Explore the “Carpet Center of the World,” and while you’re here, discover Dalton’s rich history in cotton and hosiery as well as “Bedspread Boulevard,” where the chenille industry began!
Crown Cotton Mill opened in Dalton in 1884 to produce duck and osnaburgs. The first large-scale cotton mill in this part of the state, by 1910, the company employed 650 workers, many of whom lived in mill village housing surrounding the brick mill. Crown Mill merged with Massachusetts-based West Boylston Manufacturing Company in 1925 to open Boylston Crown Mill in southeast Dalton.
Dalton is also considered the birthplace of the chenille industry. Catherine Evans Whitener began making and then selling hand-tufted bedspreads at the turn of the twentieth century. Her work was part of the handicraft revival blossoming in the southern Appalachian region at the time. Whitener and other local women used tufted yarn to create patterns on plain cotton sheets. North Georgia women began to sell bedspreads and other tufted products to tourists traveling to Florida along U.S. Highway 41, part of the Dixie Highway.
Also contributing to the burgeoning textile industry in this northwest Georgia city was the Westcott Mills, founded by Lamar Westcott in 1917. A Chattanooga native, Wescott studied yarns at the Philadelphia Textile Institution.
Westcott became a leader in the chenille industry by patenting a needlepunch, which sped up the process of machine tufting and produced more intricate designs than single-needle tufting machines. Westcott used the needlepunch to bring the production of chenille bedspreads into the Cabin Crafts factory he helped found in Dalton around 1931. This new tool revolutionized both the chenille and later carpet industries that developed in northwest Georgia.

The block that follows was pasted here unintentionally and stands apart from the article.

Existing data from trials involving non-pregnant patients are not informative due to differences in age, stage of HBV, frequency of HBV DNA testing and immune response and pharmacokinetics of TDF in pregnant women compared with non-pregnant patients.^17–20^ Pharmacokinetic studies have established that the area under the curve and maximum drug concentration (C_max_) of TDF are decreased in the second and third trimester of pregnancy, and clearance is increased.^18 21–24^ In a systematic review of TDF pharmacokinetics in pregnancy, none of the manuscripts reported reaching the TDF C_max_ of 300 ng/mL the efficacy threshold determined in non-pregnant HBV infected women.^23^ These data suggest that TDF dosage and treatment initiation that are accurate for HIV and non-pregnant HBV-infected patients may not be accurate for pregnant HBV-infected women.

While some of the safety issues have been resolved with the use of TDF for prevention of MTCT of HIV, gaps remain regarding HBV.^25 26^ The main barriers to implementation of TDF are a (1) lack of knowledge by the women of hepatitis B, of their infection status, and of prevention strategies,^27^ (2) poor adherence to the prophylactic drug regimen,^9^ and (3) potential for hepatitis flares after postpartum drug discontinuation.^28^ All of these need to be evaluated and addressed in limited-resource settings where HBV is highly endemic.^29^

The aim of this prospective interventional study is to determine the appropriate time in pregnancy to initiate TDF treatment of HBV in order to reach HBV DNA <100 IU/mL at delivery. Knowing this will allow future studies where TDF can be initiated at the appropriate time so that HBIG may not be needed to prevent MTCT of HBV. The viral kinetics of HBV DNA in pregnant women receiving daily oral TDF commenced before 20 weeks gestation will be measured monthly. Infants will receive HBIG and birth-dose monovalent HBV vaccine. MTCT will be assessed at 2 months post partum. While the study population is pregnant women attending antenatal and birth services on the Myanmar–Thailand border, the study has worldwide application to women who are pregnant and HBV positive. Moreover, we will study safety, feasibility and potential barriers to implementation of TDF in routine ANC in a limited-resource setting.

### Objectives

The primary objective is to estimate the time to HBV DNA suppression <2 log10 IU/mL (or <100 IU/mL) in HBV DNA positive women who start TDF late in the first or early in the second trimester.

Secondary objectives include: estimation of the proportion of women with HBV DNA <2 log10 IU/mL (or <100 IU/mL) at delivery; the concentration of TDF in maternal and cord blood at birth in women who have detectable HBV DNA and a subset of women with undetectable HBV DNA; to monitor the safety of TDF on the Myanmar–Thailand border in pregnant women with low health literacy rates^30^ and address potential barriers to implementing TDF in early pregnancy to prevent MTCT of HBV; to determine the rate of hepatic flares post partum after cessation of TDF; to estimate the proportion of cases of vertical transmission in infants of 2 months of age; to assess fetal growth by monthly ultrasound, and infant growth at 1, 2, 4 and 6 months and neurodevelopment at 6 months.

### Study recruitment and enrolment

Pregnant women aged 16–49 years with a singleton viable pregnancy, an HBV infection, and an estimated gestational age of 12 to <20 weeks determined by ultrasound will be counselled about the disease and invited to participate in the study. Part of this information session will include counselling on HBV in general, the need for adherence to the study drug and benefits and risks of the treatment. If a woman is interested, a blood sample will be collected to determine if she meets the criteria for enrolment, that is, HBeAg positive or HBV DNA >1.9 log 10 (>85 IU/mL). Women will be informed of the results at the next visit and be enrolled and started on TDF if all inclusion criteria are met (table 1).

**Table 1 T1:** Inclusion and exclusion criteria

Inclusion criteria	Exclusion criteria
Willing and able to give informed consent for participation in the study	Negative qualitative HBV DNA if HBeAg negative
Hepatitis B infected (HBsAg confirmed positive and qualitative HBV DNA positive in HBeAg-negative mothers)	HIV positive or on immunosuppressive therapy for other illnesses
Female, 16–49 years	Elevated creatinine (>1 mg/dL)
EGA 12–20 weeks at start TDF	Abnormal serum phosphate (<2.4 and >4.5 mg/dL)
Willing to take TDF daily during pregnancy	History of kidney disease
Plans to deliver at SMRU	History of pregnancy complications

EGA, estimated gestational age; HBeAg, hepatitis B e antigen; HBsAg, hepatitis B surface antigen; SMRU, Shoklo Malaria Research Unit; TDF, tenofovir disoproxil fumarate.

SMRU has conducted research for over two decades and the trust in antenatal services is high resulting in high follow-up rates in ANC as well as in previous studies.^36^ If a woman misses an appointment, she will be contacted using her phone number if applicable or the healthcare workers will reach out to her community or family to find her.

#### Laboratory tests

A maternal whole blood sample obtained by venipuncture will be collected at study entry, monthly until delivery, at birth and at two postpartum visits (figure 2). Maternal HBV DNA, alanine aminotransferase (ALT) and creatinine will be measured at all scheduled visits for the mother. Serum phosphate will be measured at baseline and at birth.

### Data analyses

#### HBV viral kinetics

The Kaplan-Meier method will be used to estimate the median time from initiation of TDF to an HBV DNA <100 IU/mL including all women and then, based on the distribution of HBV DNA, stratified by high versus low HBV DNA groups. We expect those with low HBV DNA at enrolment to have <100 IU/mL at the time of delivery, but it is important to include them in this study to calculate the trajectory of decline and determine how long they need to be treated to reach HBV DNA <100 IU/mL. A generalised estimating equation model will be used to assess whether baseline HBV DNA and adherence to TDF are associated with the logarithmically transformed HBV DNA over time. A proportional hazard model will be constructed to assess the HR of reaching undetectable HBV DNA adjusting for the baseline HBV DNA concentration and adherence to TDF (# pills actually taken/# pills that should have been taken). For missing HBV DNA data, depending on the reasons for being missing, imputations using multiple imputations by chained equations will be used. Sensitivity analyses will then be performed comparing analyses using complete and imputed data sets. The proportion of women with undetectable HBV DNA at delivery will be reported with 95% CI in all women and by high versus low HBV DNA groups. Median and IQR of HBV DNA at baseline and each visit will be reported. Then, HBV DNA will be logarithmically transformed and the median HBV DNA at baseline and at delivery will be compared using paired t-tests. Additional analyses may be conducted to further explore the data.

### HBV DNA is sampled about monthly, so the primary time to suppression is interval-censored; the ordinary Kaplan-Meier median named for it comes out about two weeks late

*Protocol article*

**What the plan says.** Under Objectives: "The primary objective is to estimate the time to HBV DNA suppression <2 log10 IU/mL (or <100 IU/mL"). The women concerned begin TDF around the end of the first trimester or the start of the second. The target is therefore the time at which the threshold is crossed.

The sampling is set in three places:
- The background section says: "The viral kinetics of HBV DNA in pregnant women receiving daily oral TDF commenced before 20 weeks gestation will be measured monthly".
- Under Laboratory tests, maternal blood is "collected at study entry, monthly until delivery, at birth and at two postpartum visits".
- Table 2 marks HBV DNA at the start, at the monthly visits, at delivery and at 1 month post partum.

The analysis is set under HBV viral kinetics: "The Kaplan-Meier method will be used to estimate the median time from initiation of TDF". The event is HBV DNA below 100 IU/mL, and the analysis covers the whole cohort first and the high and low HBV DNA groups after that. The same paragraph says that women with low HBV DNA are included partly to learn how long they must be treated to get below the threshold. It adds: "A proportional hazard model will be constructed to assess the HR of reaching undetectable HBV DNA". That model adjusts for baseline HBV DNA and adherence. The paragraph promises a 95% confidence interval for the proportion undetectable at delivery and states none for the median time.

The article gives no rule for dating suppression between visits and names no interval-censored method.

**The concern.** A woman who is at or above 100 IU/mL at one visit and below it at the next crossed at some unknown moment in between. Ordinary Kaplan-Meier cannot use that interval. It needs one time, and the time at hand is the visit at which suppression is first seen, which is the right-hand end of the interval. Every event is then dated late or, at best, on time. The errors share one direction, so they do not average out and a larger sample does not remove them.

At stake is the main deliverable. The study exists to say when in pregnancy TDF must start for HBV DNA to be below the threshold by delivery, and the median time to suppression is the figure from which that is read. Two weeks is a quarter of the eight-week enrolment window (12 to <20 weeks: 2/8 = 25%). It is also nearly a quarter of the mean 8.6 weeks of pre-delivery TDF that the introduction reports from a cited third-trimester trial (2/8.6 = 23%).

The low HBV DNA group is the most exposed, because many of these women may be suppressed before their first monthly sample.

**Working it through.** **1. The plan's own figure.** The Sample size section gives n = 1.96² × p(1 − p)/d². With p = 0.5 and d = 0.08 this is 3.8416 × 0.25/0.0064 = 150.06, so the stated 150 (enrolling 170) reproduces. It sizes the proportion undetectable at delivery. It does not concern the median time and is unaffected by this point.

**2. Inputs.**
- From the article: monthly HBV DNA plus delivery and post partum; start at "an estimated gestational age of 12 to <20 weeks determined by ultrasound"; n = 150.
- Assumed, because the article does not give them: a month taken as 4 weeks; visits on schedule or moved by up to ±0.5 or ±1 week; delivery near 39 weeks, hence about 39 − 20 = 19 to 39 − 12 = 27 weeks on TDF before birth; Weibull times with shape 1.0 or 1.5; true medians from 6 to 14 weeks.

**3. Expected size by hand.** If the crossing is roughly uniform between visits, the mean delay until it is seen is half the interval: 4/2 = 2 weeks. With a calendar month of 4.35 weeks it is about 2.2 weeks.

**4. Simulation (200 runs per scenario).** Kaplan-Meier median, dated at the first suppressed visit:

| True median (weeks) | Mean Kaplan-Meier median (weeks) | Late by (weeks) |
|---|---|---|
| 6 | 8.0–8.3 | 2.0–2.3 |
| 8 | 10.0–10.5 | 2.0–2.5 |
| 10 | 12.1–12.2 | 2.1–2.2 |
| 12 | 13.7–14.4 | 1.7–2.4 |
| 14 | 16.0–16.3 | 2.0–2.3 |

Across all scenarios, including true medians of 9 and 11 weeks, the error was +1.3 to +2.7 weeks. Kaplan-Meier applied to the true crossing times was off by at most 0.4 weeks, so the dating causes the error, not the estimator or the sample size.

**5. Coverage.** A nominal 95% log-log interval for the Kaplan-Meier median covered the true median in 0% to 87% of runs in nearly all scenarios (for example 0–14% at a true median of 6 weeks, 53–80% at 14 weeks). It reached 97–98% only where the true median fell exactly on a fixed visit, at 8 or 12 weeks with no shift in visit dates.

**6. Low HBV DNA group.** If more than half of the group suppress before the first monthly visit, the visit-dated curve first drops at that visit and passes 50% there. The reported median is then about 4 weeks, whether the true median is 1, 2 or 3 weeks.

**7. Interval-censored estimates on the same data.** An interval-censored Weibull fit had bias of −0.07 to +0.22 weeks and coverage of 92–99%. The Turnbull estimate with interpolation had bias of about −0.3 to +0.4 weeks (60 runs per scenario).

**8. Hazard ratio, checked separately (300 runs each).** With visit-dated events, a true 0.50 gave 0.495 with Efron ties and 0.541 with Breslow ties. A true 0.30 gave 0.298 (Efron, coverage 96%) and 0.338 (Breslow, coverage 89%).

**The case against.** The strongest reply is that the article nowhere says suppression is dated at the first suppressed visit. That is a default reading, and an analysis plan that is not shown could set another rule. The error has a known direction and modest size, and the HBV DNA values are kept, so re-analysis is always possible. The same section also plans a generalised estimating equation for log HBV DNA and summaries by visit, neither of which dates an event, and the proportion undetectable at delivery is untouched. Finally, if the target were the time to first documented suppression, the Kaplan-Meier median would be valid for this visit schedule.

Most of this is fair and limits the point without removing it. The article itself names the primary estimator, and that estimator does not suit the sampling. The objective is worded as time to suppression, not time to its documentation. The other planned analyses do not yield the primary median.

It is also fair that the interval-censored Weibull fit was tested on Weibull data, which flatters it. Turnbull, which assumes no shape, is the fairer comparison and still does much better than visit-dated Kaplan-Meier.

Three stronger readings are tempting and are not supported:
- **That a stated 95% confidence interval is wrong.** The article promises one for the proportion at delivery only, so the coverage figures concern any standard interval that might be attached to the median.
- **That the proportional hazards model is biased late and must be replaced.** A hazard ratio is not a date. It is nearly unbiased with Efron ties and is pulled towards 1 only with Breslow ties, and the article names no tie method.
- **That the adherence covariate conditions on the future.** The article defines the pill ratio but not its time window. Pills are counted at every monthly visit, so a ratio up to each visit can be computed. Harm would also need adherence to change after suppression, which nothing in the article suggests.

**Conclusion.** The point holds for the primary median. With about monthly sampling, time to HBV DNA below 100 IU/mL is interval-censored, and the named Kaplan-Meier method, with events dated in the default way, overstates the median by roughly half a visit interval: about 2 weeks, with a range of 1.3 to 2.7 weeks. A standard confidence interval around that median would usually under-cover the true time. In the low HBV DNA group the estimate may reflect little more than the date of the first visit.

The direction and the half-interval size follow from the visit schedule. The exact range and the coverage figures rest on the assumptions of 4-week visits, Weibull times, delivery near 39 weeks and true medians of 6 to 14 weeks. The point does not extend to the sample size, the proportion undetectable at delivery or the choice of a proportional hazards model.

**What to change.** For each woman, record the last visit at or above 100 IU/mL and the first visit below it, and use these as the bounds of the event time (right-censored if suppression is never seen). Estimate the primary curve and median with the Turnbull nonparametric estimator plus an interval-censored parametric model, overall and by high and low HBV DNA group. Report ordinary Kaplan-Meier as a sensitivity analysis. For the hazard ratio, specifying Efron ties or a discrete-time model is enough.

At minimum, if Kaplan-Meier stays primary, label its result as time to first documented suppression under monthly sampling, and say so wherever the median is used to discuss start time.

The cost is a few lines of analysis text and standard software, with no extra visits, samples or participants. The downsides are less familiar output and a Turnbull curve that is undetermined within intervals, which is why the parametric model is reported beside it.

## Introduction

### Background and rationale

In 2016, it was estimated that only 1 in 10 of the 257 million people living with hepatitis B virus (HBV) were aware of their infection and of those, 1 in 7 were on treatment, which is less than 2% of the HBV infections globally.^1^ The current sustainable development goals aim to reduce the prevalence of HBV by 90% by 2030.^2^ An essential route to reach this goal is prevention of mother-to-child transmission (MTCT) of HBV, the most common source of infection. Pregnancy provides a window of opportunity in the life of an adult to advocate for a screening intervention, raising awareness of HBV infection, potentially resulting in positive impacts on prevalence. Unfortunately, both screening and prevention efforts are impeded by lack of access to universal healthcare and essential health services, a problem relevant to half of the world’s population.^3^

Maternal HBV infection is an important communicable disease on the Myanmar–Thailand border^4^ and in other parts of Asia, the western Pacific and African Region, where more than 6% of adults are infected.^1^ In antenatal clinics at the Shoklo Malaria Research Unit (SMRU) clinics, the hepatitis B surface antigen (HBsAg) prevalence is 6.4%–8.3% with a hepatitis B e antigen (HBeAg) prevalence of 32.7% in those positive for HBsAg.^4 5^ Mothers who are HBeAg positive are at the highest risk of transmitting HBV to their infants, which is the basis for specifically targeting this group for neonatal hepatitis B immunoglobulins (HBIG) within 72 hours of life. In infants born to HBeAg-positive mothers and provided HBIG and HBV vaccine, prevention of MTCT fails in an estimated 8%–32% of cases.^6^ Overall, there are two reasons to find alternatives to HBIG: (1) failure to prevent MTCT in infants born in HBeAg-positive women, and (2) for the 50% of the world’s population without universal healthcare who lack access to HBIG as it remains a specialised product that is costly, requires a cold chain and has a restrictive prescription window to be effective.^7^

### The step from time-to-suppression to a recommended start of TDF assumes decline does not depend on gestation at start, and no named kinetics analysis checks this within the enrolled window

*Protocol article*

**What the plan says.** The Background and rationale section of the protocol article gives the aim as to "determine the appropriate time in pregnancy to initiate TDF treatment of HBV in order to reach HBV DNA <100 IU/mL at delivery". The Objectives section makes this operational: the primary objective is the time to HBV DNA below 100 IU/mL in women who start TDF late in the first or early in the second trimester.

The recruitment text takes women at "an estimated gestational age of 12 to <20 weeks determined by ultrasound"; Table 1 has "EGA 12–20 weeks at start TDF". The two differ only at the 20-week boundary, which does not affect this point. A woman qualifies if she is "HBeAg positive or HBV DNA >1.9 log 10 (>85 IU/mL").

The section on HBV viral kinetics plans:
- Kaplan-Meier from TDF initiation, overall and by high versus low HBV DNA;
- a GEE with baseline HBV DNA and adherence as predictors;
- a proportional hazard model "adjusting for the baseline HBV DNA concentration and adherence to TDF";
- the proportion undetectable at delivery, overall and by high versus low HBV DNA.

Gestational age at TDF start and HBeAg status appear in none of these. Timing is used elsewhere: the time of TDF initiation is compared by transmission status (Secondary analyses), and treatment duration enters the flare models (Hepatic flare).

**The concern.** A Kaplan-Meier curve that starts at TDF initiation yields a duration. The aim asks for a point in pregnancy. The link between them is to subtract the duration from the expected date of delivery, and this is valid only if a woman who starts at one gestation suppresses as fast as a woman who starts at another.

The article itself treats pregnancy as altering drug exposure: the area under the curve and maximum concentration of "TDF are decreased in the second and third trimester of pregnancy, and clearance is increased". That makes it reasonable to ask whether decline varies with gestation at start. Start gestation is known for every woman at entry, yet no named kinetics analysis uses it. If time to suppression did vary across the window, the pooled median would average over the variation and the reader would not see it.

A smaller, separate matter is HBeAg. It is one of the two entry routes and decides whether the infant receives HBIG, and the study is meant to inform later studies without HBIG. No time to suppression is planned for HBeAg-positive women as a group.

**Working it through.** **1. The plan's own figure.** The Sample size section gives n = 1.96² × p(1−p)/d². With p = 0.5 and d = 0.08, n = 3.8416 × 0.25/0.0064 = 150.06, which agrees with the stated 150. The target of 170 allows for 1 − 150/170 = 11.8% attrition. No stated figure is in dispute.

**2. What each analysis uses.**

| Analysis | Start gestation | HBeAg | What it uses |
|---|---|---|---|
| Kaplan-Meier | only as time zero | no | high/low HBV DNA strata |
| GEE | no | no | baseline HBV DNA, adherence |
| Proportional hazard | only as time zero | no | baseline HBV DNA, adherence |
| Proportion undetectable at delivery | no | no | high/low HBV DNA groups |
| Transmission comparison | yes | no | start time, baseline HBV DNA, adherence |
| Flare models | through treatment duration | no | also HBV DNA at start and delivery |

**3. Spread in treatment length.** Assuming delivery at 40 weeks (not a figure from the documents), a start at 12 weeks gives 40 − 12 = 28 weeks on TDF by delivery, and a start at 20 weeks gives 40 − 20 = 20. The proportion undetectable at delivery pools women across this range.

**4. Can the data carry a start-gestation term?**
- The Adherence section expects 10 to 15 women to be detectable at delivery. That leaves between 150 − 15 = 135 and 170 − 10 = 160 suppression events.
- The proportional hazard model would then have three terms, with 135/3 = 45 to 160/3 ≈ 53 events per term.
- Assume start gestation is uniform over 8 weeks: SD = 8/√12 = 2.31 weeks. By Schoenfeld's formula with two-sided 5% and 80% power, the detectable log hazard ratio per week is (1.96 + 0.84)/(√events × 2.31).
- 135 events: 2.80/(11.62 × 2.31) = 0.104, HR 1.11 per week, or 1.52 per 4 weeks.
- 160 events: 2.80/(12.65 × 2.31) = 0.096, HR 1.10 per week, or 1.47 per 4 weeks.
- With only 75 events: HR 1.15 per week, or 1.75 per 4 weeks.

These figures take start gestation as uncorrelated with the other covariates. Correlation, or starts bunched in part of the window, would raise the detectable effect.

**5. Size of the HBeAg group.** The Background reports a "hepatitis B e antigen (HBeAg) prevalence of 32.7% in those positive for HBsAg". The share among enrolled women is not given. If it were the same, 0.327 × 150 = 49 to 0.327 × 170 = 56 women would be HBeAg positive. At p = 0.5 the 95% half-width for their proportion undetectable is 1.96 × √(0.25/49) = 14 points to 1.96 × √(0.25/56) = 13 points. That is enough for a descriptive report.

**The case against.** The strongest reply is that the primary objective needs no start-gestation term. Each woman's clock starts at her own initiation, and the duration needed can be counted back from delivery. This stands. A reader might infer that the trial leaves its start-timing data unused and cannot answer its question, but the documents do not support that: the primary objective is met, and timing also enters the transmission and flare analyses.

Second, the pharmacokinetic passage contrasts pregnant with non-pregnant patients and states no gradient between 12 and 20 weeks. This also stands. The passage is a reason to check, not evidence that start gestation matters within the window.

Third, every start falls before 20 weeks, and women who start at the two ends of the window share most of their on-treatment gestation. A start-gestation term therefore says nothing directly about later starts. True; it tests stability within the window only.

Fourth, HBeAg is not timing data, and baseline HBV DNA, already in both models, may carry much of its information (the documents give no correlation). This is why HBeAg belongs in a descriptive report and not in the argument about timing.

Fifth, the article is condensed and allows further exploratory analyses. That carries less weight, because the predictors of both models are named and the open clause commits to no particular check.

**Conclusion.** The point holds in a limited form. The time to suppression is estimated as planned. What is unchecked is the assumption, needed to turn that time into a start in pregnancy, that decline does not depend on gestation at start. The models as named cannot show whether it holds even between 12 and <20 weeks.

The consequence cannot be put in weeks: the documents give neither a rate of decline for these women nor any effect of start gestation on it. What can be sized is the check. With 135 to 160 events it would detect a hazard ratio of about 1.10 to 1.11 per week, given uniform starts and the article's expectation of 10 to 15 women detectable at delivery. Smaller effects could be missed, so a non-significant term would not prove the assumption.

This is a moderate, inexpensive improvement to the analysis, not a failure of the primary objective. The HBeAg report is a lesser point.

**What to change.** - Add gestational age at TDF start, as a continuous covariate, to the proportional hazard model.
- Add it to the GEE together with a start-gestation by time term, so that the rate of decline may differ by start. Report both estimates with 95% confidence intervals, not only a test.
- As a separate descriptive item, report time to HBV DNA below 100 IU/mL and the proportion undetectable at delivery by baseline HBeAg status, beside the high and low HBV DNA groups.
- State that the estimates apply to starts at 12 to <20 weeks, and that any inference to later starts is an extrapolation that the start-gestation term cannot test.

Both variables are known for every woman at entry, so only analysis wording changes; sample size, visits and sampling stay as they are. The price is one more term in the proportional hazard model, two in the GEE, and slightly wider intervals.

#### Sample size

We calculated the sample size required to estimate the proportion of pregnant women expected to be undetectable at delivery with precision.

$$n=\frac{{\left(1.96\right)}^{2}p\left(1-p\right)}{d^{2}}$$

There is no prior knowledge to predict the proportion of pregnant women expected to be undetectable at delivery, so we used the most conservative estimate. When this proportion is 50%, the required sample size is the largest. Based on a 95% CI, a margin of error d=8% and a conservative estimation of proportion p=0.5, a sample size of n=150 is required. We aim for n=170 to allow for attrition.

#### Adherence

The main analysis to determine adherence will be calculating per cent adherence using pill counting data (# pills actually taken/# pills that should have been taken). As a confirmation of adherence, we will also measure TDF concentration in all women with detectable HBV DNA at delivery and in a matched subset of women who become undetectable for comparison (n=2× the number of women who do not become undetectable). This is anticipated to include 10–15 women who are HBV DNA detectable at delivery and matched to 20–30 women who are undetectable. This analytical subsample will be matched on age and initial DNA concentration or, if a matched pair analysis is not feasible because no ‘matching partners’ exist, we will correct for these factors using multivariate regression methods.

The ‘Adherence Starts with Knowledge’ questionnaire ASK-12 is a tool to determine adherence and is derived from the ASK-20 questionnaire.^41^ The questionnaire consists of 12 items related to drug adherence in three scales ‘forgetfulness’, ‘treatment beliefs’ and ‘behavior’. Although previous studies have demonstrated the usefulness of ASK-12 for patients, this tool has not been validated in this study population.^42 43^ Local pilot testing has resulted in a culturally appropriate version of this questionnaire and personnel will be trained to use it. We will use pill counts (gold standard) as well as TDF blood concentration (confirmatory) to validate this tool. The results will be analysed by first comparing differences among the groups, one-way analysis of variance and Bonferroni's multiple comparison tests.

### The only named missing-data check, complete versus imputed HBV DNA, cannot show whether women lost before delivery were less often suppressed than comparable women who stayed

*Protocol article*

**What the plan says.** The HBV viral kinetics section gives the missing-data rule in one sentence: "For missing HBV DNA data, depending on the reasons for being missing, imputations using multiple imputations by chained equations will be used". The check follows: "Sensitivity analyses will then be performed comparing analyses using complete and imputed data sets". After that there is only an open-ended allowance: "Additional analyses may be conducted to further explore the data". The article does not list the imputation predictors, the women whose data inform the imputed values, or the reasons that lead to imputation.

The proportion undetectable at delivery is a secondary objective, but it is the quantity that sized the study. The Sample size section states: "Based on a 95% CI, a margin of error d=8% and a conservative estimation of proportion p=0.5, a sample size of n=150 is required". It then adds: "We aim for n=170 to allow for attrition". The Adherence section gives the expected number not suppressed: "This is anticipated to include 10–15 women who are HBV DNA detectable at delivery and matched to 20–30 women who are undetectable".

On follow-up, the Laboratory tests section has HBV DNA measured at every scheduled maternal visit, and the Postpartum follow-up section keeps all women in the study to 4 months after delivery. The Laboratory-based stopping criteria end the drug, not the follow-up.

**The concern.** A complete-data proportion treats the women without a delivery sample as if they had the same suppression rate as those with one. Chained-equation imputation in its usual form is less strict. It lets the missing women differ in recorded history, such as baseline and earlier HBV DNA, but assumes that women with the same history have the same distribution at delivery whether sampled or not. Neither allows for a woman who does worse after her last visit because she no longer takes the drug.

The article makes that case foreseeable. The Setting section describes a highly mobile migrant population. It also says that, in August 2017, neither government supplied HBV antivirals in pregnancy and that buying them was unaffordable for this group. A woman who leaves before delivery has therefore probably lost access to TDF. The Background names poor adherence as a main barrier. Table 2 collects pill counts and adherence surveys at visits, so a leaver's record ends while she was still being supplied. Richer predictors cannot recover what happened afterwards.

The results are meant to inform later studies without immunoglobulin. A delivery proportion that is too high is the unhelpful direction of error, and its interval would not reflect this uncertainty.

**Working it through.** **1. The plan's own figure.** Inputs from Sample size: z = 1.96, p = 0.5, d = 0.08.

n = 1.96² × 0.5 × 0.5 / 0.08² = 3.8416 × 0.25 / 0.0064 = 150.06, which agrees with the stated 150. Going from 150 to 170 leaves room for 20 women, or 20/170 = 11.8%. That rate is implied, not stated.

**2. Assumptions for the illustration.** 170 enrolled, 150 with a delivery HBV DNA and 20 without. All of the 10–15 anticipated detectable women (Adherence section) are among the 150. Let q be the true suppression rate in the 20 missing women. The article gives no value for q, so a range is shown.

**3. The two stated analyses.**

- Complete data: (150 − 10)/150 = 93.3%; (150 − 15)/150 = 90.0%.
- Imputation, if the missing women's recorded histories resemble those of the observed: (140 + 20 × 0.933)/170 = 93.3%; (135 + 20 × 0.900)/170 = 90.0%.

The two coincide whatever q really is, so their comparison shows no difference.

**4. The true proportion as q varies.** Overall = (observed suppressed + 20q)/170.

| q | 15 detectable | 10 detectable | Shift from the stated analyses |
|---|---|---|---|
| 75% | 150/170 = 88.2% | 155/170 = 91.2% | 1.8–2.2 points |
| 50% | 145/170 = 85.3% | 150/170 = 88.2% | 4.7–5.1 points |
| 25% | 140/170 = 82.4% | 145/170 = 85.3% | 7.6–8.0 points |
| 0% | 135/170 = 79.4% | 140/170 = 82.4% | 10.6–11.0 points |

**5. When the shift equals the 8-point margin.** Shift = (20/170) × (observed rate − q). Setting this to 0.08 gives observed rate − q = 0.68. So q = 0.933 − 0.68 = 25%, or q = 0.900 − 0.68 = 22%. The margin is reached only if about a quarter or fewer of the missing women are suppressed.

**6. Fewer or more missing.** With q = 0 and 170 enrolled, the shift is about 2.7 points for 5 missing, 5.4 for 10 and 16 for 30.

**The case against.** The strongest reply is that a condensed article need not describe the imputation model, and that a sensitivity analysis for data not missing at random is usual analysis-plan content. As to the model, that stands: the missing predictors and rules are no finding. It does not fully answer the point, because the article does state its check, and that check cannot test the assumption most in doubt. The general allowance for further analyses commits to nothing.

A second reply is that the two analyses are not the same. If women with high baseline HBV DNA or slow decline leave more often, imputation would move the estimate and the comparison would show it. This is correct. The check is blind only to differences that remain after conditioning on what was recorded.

Carpet production grew dramatically in this region from the 1950s onward with the rise of new technologies and factories. By the 1970s, the majority of the carpet companies in the United States were located around Dalton. Now, three of the four leading carpet companies in the country are based in Dalton: Shaw, Mohawk, and Beaulieu.
Member Organizations on the Trail:
- Bandy Heritage Center of Northwest Georgia. 650 College Drive, Dalton GA 30720. 706-272-4436.
- Carpet and Rug Institute. Street Address: 100 South Hamilton Street, Dalton, GA 30720. 706-278-3176.
- Dalton Area Convention & Visitors Bureau. 305 Depot Street, Dalton, GA 30720. 706-270-9960.
- Prater’s Mill. 5845 GA-2, Dalton, GA 30721. 706-694-6455.
- Whitfield-Murray Historical Society. 715 Chattanooga Avenue, Dalton, GA 30720. 706-278-0217.
What can you do?
- “Tufts of the Past”–Follow this Driving Tour to see historic sites connected with Dalton’s rich textile history. The brochure is available at the Dalton CVB, or you can download it here.
- Hamilton House–Visit this historic home, which features local chenille products and interprets textile industry history.
- Crown Gardens and Archives–Visit the historic office building for the Crowne Mills, where you can also do research on local textile history.
- Prater’s Mill–Enjoy a historic grist mill community which features an excellent collection of locally-produced chenille.
- Dalton Freight Depot Visitors Bureau–Experience one of the historic buildings that once facilitated the textile trade, and enjoy a view of several historic textile buildings nearby. Here, you can pick up your Driving Trail brochure or get more information on the City.
- Bandy Heritage Center of Northwest Georgia–Explore archival records on the chenille and carpet industry at Dalton State University!
- Shaw Industries Research and Development Facility–Tours by appointment only.
What can you see?
Many of the buildings which housed or were associated with this city’s textile industry still remain throughout the City. Take your own tour to visit these sites, but remember these are exterior views only:
- Crown Mill village — Walk or drive around the mill village for Crown Mill, located adjacent to the Hamilton House and the Crown Gardens and Archives.
- U.S. Highway 41, known as Bedspread Boulevard or Peacock Alley — Look for buildings associated with the carpet and chenille industries, including the “spread shacks,” where women sold their tufted chenille products to travelers on this stretch of the Dixie Highway.
Back to | Northern Region |